SIFMA Wins a Famous Victory: We Sort it Out

jurisA March 16, 2014 order by the Securities and Exchange Commission clears the way for further debate over the terms of access to market data.

The Securities Acts Amendments of 1975 authorized the SEC to see to it that market data fees charged by exchanges are reasonable and that there shall be no unfair discrimination between customers, issuers, brokers, or dealers.

Now tell us all about the war

In 2006, in the course of approving an increase in fees, specifically fees on depth-of-book data from NYSE Arca on a real-time basis, the Securities and Exchange Commission said that the exchanges are subject to “significant competitive forces” so their fees are reasonable. Before that, the SEC had used a cost-based approach in its review of data fees. But in 2006 it engaged in a two-step process of inference. First, there exist competitive forces, which militate in favor of allowing the fares the exchange requested. Second, so far as it could see there was no “substantial countervailing basis” to find the proposed fees unfair.

The SEC also invoked a distinction between “core” data and “non-core” data. It apparently assists an exchange in making the case for a data fee increase if the SEC sees the data at issue as “non-core,” which is the case with depth-of-book data.

SIFMA Marches to Blenheim

The Securities Industry and Financial Markets Association believed that the SEC’s shift in focus in 2006 was in violation of the commission’s mandate under the 1975 statute.

Thus, in 2008, SIFMA and NetCoalition joined as plaintiffs in a lawsuit aimed at setting aside the 2006 order.

In 2010, the US Court of Appeals for the DC Circuit agreed with them in part, vacating the order. The appellate court did not say that the whole market-based approach was in error, but it found that in this case there was an inadequate factual record. The proposition that “order flow competition constrains market data prices” is an empirical one, and requires factual support, the judges said.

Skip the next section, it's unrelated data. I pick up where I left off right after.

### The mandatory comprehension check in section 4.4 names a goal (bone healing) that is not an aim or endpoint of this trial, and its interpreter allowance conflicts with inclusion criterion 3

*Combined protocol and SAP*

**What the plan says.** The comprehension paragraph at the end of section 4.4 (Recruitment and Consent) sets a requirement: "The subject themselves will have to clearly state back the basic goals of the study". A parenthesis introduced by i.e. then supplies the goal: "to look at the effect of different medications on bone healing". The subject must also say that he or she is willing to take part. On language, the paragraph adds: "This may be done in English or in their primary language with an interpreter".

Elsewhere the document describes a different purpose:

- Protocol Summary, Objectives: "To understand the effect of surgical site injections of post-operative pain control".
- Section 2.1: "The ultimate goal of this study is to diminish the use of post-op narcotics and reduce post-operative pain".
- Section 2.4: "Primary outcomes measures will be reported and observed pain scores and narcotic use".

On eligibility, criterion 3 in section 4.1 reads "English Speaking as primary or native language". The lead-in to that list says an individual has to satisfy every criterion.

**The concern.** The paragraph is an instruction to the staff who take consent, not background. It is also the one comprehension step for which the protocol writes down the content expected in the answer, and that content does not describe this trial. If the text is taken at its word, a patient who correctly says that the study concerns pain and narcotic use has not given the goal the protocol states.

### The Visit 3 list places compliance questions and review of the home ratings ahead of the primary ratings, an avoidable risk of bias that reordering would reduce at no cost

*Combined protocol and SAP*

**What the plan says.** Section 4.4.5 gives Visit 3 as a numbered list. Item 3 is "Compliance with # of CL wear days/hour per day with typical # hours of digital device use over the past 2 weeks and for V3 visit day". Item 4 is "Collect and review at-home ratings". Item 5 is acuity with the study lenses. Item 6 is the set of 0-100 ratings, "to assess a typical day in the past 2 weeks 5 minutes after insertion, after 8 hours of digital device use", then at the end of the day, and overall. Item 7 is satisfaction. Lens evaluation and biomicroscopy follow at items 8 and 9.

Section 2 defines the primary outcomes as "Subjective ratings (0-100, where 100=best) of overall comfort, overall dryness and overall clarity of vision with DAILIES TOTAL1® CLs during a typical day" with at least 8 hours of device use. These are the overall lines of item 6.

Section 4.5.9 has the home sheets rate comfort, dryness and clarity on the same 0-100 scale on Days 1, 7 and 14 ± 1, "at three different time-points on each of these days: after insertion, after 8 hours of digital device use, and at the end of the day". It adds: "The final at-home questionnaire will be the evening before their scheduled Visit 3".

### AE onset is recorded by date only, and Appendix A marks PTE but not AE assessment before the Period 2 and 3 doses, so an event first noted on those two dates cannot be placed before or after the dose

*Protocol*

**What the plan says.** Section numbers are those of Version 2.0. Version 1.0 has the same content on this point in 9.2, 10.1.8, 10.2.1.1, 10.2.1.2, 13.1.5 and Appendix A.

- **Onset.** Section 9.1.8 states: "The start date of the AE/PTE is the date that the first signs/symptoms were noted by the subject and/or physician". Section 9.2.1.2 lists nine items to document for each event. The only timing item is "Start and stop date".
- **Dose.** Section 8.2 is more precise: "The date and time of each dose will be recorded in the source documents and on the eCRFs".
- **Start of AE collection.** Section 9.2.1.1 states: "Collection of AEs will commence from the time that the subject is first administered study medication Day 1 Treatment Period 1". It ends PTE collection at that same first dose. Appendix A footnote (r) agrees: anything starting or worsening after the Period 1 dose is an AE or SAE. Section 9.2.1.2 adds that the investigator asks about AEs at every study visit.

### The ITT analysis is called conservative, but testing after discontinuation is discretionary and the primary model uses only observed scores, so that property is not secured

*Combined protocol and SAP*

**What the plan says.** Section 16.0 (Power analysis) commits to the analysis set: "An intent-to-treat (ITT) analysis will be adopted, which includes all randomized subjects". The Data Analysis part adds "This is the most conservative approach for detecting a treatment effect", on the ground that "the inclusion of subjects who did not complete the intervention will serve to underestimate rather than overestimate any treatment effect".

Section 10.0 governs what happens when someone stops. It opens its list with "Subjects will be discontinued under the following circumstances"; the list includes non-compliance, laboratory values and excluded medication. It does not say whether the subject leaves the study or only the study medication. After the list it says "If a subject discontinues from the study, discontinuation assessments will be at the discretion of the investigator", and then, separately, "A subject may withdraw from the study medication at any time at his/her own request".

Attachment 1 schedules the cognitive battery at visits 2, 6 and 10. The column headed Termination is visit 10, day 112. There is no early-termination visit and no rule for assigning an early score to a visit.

The court also observed that the distinction between “core” and “non-core” is an administrative invention. The statutes don’t draw any such line. Nonetheless, the court seemed agreeable to the creation of such a distinction as a matter of agency discretion.

The bottom line, though, was that the SEC and behind them the exchanges lost, but lived to fight another day. The fee increase was vacated and remanded “for further proceedings consistent with this opinion.”

The exchanges absorbed the loss and immediately returned to the game. On November 1, 2010, NYSE Arca filed a Form 19b-4 giving notice of a rule change, i.e. a fee increase for market data.

With fire and sword the country round….

SIFMA and NetCoalition filed another lawsuit seeking to have these suspended. But this time the DC Circuit said it had no jurisdiction. It also set out a roadmap by which they could contest the matter properly. The plaintiffs would have to petition challenging the change under Exchange Act section 19(d), and an order under 19(d) would be reviewable. They did so.

The exchanges responded to that petition with various arguments about how 19(d) was unavailing. Last July the SEC asked the parties to provide briefing on the procedural issues, so it could decide them before moving on to substantive matters.

And that was what the March 16th order was: a response to those briefs, and a decision to move on, deciding on the substance.

In a statement, the general counsel of SIFMA, Ira Hammerman, said that SIFMA is happy with this result, which it says “sets an important precedent regarding the procedure for challenging unlawful exchange fees.”

And there the matter lies. The basic cartelization of the industry, and the oversight of the cartel by various national authorities, is of course unquestioned. But as to the specifics of the price-setting process: there one can encounter, or win, a “famous victory” from time to time. The problem remains, as readers of Robert Southey’s poem on another battle and its aftermath will remember, that the fame of the victory is no real answer to the question, “what good came of it at last?”



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